The table below shows what you should do for the best:

 

Acute mountain sickness (AMS)

 

Mild form:
 

  • do not climb any higher
  • acclimatise to the altitude gained or descend
  • take paracetamol for headaches
     

More serious form:
 

  • descend
  • take extra oxygen

 

 

Cerebral Oedema (HACE)

 

  • descend or evacuate
  • take extra oxygen
  • use medications if available

 

 

Pulmonary Oedema (HAPE)

 

  • descend or evacuate
  • take extra oxygen
  • avoid getting cold and any unnecessary exertion
  • use medication if available

 

Children
Children are just as prone to altitude sickness as adults. Their symptoms are sometimes difficult to recognise, however, and that increases the risks. When children are travelling to high altitudes it is particularly important to be alert to signs such as listlessness, refusing food, excessive crying and irritability, and take seriously the possibility that these may be the first symptoms of altitude sickness. The treatment is similar to that in adults (see table above).

 

Persons at special risk

Travel to high altitudes can entail specific risks to persons with certain pre-existing physical conditions. The most important are:

 

  • Chronic obstructive pulmonary disease (COPD): increased shortness of breath and greater difficulty with any exertion.
  • Coronary heart disease: just staying at high altitude is an effort. In addition, there is an increased risk of decompensation.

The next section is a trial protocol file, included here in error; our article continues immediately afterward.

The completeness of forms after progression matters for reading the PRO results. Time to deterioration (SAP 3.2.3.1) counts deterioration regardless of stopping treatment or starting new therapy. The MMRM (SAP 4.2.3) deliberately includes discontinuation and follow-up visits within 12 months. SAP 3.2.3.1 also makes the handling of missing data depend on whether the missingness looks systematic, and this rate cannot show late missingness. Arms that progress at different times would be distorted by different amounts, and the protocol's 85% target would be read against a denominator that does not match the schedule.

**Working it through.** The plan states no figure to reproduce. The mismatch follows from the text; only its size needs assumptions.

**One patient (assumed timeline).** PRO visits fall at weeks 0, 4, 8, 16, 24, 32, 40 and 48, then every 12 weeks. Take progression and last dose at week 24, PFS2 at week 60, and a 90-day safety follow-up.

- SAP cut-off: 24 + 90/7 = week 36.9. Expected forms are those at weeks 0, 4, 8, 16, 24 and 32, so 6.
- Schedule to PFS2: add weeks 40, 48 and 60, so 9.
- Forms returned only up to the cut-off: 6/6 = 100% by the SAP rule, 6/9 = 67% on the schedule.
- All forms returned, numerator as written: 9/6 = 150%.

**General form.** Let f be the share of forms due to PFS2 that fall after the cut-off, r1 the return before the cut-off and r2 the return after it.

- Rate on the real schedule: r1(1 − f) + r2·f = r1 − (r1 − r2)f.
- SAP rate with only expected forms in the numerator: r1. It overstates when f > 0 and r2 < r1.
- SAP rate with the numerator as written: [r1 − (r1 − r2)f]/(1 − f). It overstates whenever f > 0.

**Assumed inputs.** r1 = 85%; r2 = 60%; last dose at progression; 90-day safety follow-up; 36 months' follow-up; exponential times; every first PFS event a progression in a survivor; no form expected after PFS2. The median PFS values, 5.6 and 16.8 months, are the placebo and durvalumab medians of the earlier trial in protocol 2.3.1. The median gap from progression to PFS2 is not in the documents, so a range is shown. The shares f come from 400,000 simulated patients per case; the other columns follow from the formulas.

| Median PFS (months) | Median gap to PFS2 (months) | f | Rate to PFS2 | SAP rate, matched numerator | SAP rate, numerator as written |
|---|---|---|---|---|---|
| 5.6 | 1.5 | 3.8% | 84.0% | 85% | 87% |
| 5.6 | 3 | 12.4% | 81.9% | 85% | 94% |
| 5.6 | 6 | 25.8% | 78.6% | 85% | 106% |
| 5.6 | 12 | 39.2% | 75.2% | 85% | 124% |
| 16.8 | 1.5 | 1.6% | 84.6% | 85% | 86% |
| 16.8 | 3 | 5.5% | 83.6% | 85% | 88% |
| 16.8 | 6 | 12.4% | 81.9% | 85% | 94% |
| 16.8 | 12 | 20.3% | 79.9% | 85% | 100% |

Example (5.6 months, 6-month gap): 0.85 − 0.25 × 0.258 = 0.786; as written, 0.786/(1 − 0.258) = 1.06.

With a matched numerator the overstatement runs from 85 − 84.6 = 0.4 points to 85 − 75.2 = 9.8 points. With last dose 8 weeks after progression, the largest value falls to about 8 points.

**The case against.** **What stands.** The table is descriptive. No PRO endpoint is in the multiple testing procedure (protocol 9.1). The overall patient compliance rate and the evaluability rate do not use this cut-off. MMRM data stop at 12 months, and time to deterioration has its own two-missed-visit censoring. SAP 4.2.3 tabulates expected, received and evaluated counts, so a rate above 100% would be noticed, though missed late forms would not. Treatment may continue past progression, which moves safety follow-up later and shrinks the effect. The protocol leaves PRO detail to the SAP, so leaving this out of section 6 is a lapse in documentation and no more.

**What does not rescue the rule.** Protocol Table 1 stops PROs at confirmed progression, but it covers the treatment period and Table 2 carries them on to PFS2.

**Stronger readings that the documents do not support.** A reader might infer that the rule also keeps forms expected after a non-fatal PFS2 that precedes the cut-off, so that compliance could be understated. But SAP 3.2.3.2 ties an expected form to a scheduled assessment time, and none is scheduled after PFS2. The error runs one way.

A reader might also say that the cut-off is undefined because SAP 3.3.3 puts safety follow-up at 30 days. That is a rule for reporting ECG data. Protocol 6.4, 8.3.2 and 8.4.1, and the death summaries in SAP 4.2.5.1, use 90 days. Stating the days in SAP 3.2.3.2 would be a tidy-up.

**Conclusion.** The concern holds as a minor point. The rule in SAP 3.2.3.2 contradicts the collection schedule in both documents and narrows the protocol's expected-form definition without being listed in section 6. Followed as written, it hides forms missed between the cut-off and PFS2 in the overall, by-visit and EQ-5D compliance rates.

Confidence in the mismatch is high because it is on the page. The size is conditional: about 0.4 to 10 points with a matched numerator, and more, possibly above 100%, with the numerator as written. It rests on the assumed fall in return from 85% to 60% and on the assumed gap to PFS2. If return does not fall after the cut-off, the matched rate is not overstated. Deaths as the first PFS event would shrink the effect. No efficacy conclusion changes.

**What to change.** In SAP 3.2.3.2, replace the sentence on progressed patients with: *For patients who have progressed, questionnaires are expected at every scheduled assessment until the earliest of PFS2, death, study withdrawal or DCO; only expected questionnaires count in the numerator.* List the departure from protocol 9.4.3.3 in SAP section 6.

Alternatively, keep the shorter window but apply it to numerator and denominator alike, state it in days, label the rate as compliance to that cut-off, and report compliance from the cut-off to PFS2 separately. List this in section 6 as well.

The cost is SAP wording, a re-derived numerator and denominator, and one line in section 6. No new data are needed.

• Hypertension: no specific problems, but blood pressure seems to rise slightly.
  • Sickle cell anaemia: an increased risk of a sickle cell crisis and therefore travel to high altitudes should be avoided. This is not a problem for genetic carriers of sickle cell anaemia (so called Sickle cell trait).
  • Diabetes: high altitudes can alter the body’s requirements for glucose and insulin, which in turn increases the risk of an adverse episodic effect. Some equipment used by persons with diabetes is less effective at high altitude.
  • Pregnancy: sleeping above 3000 metres is not recommended, nor is staying for any length of time above 5000 metres. In remote areas, access to medical care in the case of complications may be difficult.
  • Contraception: there is no known data about an increased risk of thrombosis.
  • Eye operations: previous laser treatments pose no problem. For the possible effects of other prior eye operations/treatments an ophthalmologist should be consulted.